The trajectory 62 estimated on the basis of the successive discrete measurements 61 can be obtained by schemes known to the person skilled in the art, such as Kalman filtering, least squares, or any other scheme.
In this processing, the location performance is essentially limited by the dimension of the antenna of the radar and the signaltonoise ratio in reception.
Typically, an antenna of length equal to 1 metre in the Xband exhibits an angular aperture of the order of 2° and a maximum precision of the order of 0.05°, i.e. a precision of location of the order of 10 metres at 10 kilometres.
This level of precision is not sufficient on its own to perform the guidance of the craft 1 along the vertical axis correctly.
The trajectory 62 estimated by this first processing 41 is used to characterize the motions of the target 1 in the horizontal plane and to provide the guidance system with the information corresponding to these motions making it possible to tailor the direction of the trajectory towards the envisaged landing spot 2.
The trajectory 62 is also used to orient and maintain the pointing of the antenna beams 51 in the direction of the target 1 in the course of its displacement.
By the second processing 42, the radar 21 determines more precisely the position, the trajectory and the motion of the target along the vertical axis, by increasing the angular resolution according to the principle of the inverse synthetic antenna, on the basis of the displacement of the target 1.
This second processing 42 is performed in a cyclic and continuous manner by successive time intervals T, each comprising a large number M of successive cycles of radar detection. A time interval T is for example of the order of 1 second.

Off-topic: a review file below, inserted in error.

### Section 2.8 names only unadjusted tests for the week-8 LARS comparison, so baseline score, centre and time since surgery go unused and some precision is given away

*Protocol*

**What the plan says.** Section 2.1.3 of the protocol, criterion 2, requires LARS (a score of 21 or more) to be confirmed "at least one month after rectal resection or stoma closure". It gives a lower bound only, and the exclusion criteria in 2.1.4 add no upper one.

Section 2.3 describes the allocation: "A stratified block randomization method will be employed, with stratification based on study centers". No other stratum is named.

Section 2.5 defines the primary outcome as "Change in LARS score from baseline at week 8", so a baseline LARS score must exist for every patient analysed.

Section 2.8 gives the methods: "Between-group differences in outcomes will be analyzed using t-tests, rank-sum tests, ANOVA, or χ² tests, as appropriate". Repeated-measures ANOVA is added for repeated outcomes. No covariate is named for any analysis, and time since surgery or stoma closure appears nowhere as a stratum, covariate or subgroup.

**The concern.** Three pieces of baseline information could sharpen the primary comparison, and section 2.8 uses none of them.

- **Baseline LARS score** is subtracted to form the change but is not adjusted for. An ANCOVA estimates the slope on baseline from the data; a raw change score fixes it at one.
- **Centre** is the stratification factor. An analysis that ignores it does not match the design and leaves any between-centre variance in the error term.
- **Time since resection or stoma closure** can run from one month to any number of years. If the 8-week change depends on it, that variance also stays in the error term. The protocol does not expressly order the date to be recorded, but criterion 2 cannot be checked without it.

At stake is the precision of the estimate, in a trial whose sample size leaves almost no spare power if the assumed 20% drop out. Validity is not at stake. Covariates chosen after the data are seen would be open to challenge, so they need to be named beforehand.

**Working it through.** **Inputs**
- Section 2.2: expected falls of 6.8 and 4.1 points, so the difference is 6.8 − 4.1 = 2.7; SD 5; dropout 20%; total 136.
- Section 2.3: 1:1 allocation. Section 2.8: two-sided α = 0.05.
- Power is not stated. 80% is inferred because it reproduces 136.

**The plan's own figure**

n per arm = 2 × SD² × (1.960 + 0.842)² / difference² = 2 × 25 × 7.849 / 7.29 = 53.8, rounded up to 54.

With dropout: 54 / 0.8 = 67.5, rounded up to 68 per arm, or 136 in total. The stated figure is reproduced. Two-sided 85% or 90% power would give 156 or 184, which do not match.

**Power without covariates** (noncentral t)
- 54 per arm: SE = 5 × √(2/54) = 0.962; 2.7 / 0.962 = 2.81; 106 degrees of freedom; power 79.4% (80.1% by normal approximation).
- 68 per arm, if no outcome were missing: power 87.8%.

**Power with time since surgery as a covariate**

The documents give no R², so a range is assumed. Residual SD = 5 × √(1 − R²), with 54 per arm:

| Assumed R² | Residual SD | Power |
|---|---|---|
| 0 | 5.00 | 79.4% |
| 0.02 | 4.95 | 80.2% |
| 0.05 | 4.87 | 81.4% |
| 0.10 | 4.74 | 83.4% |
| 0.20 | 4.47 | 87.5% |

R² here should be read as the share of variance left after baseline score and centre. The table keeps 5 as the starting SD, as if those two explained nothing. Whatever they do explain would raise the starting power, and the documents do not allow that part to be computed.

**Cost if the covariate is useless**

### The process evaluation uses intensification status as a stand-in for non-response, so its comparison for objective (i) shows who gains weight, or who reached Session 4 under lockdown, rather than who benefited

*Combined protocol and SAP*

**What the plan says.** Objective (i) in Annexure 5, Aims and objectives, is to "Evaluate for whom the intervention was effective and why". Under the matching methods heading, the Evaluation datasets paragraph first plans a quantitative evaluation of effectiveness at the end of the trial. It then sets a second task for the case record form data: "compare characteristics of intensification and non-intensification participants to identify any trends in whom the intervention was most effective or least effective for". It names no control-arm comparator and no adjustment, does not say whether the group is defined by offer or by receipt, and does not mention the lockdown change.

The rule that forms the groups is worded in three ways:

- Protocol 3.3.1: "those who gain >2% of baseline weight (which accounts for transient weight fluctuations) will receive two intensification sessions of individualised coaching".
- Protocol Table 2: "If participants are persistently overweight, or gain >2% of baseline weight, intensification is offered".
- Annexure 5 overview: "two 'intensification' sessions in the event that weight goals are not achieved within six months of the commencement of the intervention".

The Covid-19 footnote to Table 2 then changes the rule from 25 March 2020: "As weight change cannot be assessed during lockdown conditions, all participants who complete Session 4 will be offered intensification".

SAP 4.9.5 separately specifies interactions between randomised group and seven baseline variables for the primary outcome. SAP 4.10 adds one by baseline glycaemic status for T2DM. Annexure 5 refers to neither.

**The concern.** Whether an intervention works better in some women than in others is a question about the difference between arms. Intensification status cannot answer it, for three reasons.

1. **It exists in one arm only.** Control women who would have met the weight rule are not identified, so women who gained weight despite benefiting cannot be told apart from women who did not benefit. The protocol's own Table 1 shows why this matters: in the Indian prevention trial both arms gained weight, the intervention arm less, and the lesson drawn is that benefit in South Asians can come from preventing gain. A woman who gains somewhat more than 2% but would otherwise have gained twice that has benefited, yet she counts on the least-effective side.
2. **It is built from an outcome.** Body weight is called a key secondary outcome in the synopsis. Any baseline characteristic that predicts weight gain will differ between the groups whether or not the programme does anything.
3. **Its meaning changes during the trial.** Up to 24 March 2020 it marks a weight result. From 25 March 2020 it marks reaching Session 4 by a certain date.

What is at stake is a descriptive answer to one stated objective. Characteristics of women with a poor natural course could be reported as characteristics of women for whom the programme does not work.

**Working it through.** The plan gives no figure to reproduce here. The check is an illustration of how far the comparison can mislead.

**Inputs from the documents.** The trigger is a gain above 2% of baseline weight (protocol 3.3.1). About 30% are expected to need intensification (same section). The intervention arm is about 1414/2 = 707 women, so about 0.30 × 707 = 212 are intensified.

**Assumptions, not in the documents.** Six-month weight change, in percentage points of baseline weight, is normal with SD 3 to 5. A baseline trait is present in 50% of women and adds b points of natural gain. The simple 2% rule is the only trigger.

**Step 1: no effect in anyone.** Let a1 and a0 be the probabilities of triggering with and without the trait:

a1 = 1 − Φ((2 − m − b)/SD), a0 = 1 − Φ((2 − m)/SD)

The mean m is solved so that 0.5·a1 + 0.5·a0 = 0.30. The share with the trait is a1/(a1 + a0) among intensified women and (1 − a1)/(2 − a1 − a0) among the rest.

The processing is performed in a limited angular domain, corresponding to the domain of displacement of the target during the time interval T.
The duration of this time interval is chosen so that the displacement of the target is large, typically several hundred metres, and that the direction of displacement can be considered to be constant for this duration.
The processing of the radar computes in a first phase, on the basis of the Doppler measurement, the radial velocity of the target at each radar detection cycle of duration T, each cycle comprising a number N of recurrences Tr.
In a second phase, for each detection cycle, the processing interpolates the various speed measurements so as to generate a history of estimated speeds at each recurrence, the whole constituting a set of M×N values over the duration of the time interval T. This interpolation consists, on the basis of the speed measurement established at each measurement cycle comprising N recurrences of duration Tr, in estimating the value of the speed at each recurrence constituting this measurement cycle. The interpolation is typically carried out in a linear manner, that is to say that for a speed variation Δv obtained between two successive cycles corresponding to the time kTr and (k+1)Tr, the estimated speed variation for the recurrence of index n, lying between 0 and N, with respect to the instant kTr is nΔv/N.
Stated otherwise, on the basis of M speed measurements computed solely at each measurement cycle, M×N speed values are generated by interpolation between successive measurements.
On the basis of this history of estimated speeds, the processing calculates for a given radial distance R_{0}, and for various possibilities of angle of elevation of the target, an expected theoretical phase history of the signal received, the latter resulting from the outboundinbound path traveled by the wave emitted by the radar.
For each possibility of angle of elevation, this phase history itself comprises M×N values.
The history is computed by assuming a vertical trajectory, from the initial radial distance R_{0}.
The various assumptions in respect of target elevation are chosen in the location uncertainty domain obtained by the first, rough, location processing by cutting this domain according to a very fine spacing, this spacing being dependent on the expected precision.